Advocacy Update

Inside the Beltway

Congress returned this week and took up a bill rejecting the Iran deal. The bill did not pass, which paves the way for the deal to go forward. The threat of a government shutdown is hanging over Congress with only a few legislative working days until the new government fiscal year begins on October 1. Conservative Republicans have threatened to filibuster if Planned Parenthood is not defunded in the budget but Republican Party leadership is eager to avoid being blamed for another government shutdown and is conscious of the party’s position heading into a major election year. A short-term continuing resolution is likely in the next week to allow Congress to reach a deal. Other major programs are set to expire through the fall and the Highway Trust Fund will run out of money on October 29.

ESEA is still being discussed amongst education staffers and we expect to see more public news about a conference committee in the next couple of months. Meanwhile, education advocates are focused on appropriations and other bills waiting in the queue such as the Higher Education Act.

In the Press

Parents Spending Less on Back-to-School Season Despite Growing Lists of Supplies, New York Times

As school leaders know, with rising demands and declining funding, parents and students are asked to shoulder more of the financial burden for supplies. School supply lists may be growing, but the National Retail Federation expects back-to-school spending to decrease this year over last year.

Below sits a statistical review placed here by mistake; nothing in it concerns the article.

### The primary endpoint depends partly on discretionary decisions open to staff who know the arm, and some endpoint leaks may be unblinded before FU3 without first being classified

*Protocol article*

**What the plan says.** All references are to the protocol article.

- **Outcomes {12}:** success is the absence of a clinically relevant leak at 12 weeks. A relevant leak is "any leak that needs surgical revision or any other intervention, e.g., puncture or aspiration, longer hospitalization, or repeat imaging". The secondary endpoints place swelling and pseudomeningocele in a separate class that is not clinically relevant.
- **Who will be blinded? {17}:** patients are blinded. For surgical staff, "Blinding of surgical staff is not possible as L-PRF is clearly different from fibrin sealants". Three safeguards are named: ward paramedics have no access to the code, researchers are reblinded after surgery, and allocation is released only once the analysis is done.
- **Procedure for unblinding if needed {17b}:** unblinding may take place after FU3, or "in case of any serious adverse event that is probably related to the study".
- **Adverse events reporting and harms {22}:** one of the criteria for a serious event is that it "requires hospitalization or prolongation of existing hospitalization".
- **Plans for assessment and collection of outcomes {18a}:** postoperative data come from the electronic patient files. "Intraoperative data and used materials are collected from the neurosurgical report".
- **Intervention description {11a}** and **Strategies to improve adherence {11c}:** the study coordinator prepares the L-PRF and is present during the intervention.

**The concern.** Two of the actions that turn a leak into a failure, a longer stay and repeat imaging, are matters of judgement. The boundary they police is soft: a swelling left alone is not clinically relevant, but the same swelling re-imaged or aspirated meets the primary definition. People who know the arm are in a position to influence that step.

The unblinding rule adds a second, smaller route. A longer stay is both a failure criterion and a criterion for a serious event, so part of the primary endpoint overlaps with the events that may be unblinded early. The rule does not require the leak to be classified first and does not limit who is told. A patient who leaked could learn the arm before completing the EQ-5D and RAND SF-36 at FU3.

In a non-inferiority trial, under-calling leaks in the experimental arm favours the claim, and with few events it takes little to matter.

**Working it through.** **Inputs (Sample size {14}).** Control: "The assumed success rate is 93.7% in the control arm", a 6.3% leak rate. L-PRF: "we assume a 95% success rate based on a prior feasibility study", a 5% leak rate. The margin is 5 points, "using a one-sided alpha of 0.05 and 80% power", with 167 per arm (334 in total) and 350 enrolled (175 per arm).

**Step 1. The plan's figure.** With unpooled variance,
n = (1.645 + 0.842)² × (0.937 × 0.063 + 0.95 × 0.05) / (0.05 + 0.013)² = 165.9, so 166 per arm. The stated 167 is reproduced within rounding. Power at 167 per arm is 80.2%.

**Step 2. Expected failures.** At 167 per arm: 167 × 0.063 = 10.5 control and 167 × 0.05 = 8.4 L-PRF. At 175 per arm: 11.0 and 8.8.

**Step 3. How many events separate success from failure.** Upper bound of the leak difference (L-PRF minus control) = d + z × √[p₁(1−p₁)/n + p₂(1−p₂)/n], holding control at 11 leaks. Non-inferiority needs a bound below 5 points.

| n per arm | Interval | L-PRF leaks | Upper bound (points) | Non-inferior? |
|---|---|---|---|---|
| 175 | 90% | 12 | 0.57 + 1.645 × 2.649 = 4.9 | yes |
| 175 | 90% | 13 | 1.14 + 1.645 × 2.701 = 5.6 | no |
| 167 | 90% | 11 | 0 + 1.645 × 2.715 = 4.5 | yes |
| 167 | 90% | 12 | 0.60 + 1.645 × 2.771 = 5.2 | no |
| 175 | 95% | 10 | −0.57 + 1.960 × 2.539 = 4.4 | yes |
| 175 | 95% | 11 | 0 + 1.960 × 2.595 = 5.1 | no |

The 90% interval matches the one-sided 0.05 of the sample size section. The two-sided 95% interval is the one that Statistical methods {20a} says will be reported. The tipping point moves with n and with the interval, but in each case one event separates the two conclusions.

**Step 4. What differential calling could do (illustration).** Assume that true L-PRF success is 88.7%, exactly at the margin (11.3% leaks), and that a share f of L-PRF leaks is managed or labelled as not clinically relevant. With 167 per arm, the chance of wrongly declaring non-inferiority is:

The Surprising Roots of the Common Core: How Conservatives Gave Rise to ‘Obamacore,’ Brookings

This paper looks at the roots of the Common Core State Standards and how they came to be a major talking point in the Republican presidential primary. A complete 40-page history and analysis documents the Common Core’s roots in the Reagan era and how it emerged from a populist idea to a conservative punching bag.

The State of the Charter School Movement, Bellwether Education

In this new publication, Bellwether Education examines the state of the charter school movement, which over the past decade has seen tremendous growth. Today, nearly 3 million students attend charter schools nationwide, representing 6 percent of total K–12 students. Charter schools continue to be controversial and this paper seeks to bring to together data from a variety of sources to paint a comprehensive picture of charter schools today and their major challenges.

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